Occupational Hearing Loss (OHL) Worker Surveillance Data

May 2014
NIOSH Dataset SD-1001-2014-0

“Prevalence of Hearing Loss in the United States by Industry”

The dataset analyzed in our first published article, along with the article reference, abstract and description of data collection efforts, are available below.


Masterson EA, Tak S, Themann CL, Wall DK, Groenewold MR, Deddens JA, Calvert GA. (2013). Prevalence of hearing loss in the United States by industry. American Journal of Industrial Medicine, 56: 670-681


Background: Twenty-two million workers are exposed to hazardous noise in the United States. The purpose of this study is to estimate the prevalence of hearing loss among U.S. industries.
Methods: We examined 2000–2008 audiograms for male and female workers ages 18–65, who had higher occupational noise exposures than the general population. Prevalence and adjusted prevalence ratios (PRs) for hearing loss were estimated and compared across industries.
Results: In our sample, 18% of workers had hearing loss. When compared with the Couriers and Messengers industry sub-sector, workers employed in Mining (PR = 1.65, CI = 1.57–1.73), Wood Product Manufacturing (PR = 1.65, CL = 1.61– 1.70), Construction of Buildings (PR = 1.59, CI = 1.51–1.68), and Real Estate and Rental and Leasing (PR = 1.61, CL = 1.51–1.71) had higher risks for hearing loss.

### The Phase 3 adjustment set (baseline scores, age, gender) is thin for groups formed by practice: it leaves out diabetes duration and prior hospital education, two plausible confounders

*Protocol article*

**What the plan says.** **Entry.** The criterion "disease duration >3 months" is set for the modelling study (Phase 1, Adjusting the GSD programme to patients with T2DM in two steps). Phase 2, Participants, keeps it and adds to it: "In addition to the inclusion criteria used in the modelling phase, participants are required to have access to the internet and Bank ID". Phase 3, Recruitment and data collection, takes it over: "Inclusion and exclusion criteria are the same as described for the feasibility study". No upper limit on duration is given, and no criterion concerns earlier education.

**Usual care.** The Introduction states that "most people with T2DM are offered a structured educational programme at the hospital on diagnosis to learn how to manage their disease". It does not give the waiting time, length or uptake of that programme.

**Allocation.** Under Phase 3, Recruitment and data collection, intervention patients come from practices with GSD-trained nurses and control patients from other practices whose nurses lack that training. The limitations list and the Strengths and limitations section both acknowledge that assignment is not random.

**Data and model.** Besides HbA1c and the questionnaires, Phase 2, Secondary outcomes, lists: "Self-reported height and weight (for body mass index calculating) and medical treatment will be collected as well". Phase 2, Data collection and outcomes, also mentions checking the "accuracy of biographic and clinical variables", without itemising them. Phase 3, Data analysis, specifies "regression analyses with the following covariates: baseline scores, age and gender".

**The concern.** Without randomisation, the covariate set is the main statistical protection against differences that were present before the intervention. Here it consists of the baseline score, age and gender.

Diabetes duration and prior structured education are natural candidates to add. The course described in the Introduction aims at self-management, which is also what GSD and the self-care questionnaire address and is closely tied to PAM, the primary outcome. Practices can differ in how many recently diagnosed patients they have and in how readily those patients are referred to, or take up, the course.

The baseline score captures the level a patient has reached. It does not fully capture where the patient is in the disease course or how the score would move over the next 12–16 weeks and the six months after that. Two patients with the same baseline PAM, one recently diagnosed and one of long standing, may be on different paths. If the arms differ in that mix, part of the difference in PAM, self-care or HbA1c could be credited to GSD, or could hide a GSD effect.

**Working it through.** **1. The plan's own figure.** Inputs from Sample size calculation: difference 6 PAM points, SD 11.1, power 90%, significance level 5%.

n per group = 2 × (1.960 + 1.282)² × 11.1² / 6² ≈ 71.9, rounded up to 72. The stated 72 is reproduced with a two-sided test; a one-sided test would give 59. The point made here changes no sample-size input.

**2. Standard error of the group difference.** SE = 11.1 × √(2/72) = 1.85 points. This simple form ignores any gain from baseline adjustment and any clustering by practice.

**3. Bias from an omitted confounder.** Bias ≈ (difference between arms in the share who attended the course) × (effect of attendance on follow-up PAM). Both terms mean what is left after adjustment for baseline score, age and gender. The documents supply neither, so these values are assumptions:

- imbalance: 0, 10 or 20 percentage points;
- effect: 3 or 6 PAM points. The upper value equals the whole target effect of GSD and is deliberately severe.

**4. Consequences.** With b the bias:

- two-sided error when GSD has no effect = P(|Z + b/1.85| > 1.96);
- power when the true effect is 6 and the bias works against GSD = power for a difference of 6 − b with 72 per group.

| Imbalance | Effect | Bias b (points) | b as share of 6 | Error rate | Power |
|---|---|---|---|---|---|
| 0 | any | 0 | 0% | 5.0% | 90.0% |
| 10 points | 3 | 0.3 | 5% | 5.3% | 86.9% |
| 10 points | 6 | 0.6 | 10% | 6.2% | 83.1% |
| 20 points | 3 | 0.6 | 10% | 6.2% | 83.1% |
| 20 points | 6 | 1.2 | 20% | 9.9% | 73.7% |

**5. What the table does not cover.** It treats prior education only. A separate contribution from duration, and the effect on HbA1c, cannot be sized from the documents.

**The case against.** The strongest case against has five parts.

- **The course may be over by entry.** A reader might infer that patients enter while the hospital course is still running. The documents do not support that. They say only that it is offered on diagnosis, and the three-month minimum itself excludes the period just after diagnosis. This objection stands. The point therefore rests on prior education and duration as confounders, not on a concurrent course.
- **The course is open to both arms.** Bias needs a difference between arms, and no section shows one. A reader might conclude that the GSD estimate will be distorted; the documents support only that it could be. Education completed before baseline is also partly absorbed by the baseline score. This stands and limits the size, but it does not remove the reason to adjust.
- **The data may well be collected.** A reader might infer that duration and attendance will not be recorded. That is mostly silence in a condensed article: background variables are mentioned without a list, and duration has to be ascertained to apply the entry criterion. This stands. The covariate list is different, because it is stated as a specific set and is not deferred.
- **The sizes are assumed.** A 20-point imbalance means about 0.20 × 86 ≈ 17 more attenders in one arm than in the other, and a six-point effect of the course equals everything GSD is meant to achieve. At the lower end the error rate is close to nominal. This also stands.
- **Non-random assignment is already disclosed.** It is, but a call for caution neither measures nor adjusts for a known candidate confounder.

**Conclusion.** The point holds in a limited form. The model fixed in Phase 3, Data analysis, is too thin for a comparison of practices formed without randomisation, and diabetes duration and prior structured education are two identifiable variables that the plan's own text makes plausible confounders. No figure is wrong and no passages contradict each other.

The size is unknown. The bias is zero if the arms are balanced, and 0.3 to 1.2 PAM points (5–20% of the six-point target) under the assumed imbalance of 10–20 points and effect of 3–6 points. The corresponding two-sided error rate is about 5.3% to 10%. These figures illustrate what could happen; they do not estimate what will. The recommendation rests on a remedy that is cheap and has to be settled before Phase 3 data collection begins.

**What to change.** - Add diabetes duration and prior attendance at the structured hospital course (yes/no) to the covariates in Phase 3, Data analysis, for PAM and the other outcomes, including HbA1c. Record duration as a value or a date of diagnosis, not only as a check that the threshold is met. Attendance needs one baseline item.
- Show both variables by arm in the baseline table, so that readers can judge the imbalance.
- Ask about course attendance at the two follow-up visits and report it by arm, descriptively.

Conclusions: Workers in the Mining, Manufacturing, and Construction industries need better engineering controls for noise and stronger hearing conservation strategies. More hearing loss research is also needed within traditional ‘‘low-risk’’ industries like Real Estate.

Data Collection Methods

De-identified audiometric data for male and female workers were collected from audiometric testing service providers and an occupational health clinic. NIOSH recruited these data providers to participate in the OHL Surveillance Project at conferences, via letter and e-mail, and over the phone.

In most or all cases, the audiograms were from workers who were exposed to hazardous noise levels on the job (≥85 dBA) and were tested to comply with government regulations or safety recommendations. The dataset for this paper included audiograms for the years 2000 through 2008. The industry for each audiogram was coded by either the data provider or NIOSH using the North American Industry Classification System (NAICS). A more detailed description of the study and data exclusions can be found in the published article.

Acknowledgement when Publishing Dataset Analyses

When a publication makes use of this dataset, acknowledgement of the development of the dataset should be attributed to the NIOSH Occupational Hearing Loss Surveillance Project, Division of Surveillance, Hazard Evaluations and Field Studies.


For further information, please contact Liz Masterson at OHLSurveillance@cdc.gov or (513) 841-4291.

Page last reviewed: July 5, 2017